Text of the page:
The chain recently retrofitted the lighting systems in six of its stores with electronic ballasts, and plans to expand that to 20 more stores over the next year. If successful, the systems may be installed in all of the chain's 131 stores, Lampl said.
The program is expected to save 30% to 40% on lighting costs, as well as help reduce air pollution, Lampl said. "The payback is usually two years or less, without utility subsidies. Our goal is to retrofit those stores where we believe it is cost-effective."
The company is now also considering launching a stretch wrap recycling program. "Now we just throw the stretch wrap away."
But Lampl stressed that the reason for initiating a stretch wrap program centered on environmental issues, not cost savings potential. "In Pittsburgh we enjoy really low landfill costs, so we don't have the same economics involved as in the Northeast and Northwest. Environmental concerns would be the primary reason."
Although there may be less public attention being paid to environmental concerns today, "in our industry it has always been a consideration," Lampl said.
Recycling programs at Certified Grocers of California, Commerce, Calif., generated $98,000 in 1994 alone, according to Vic Arminio, senior purchasing agent. That amount includes revenues from recycling of scrap metals, paper products, plastic, stretch film and milk bottle plastic.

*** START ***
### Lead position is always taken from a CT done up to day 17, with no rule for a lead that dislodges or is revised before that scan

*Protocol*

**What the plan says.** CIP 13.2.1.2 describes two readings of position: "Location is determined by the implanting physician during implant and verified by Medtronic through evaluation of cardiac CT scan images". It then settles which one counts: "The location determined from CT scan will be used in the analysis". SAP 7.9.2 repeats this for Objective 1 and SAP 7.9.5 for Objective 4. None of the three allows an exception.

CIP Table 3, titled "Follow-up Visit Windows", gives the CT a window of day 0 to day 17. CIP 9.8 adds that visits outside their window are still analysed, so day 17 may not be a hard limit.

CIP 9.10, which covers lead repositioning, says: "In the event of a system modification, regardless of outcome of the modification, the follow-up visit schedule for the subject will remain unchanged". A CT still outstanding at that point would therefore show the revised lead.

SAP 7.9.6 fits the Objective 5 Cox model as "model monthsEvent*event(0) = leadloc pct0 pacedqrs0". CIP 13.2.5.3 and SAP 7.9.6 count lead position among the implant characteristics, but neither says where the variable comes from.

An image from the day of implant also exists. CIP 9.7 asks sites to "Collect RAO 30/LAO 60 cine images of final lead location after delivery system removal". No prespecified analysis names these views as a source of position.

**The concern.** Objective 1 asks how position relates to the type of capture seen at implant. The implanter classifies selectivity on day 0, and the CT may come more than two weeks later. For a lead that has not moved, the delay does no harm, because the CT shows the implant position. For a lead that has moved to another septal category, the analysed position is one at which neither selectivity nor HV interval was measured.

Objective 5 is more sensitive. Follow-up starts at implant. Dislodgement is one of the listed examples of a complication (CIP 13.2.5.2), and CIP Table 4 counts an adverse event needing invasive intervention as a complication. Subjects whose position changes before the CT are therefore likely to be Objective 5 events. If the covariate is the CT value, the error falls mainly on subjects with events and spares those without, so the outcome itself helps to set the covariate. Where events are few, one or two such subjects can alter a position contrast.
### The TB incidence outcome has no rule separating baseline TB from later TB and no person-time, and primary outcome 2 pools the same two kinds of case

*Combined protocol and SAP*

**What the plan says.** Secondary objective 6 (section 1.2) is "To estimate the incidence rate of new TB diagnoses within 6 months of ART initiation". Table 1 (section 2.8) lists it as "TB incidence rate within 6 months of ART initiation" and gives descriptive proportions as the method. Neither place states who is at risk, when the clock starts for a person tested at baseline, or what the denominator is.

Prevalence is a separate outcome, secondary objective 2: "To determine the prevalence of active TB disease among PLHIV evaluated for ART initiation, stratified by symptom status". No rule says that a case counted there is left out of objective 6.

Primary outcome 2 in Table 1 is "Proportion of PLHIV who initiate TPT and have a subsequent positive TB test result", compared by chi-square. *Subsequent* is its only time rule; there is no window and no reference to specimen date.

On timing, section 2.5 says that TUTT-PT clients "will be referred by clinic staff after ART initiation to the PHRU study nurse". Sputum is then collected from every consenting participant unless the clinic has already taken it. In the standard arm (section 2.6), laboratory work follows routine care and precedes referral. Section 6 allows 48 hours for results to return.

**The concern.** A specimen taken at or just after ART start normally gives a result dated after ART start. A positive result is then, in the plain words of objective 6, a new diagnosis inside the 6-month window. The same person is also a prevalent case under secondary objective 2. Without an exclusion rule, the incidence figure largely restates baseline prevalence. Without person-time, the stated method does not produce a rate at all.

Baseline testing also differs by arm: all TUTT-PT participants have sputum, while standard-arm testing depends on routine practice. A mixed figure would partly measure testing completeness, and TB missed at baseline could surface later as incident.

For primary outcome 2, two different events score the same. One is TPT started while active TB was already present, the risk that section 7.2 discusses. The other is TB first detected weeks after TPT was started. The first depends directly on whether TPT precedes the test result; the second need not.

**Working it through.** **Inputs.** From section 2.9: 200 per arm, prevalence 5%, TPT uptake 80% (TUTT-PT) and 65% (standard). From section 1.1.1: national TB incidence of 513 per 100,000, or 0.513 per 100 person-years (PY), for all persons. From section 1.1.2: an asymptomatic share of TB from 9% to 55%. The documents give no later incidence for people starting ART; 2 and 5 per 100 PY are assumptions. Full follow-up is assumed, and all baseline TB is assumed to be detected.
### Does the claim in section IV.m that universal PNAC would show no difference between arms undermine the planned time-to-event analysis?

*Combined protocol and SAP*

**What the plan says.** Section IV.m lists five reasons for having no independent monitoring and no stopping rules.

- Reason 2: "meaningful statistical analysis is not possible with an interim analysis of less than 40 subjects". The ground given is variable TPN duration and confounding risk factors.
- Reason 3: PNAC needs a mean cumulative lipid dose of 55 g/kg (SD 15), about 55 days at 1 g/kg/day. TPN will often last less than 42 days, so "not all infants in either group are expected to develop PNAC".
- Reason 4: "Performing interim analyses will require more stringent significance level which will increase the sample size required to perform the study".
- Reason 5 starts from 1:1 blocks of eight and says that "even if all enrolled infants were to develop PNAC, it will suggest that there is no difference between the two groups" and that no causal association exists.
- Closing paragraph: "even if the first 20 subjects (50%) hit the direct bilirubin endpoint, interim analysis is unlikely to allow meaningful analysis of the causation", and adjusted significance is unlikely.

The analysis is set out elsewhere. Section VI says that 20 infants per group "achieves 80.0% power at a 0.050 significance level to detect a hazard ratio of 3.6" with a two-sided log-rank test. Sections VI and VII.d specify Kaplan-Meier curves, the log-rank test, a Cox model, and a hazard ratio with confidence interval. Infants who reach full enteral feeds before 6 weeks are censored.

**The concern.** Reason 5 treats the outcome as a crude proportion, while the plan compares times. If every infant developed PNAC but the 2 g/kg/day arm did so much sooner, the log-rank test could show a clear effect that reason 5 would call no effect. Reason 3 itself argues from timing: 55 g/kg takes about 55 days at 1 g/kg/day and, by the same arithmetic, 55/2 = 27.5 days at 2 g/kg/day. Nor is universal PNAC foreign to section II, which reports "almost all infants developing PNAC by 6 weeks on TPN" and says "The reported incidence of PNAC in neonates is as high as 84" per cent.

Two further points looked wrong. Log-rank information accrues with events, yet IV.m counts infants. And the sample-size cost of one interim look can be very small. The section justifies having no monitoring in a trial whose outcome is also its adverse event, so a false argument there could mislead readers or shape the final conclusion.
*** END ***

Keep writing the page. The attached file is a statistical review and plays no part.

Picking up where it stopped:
"We now recycle 387 tons of corrugated cardboard, 156 tons of stretch wrap and 34 tons of office paper a year," he said.
Certified has now also begun to recycle such items as truck tires and batteries.
"A lot of companies used to throw these items in the trash, but now we require our vendors to take these unusables back. The batteries and old tires now are turned in and recycled. All of the used motor oils and solvents, and even truck oil filters, are being recycled."
State laws calling for an increase in the percentage of materials diverted from landfills was one factor that spurred the chain to implement recycling programs early on. But Certified Grocers has already exceeded the five-year goal set by the state.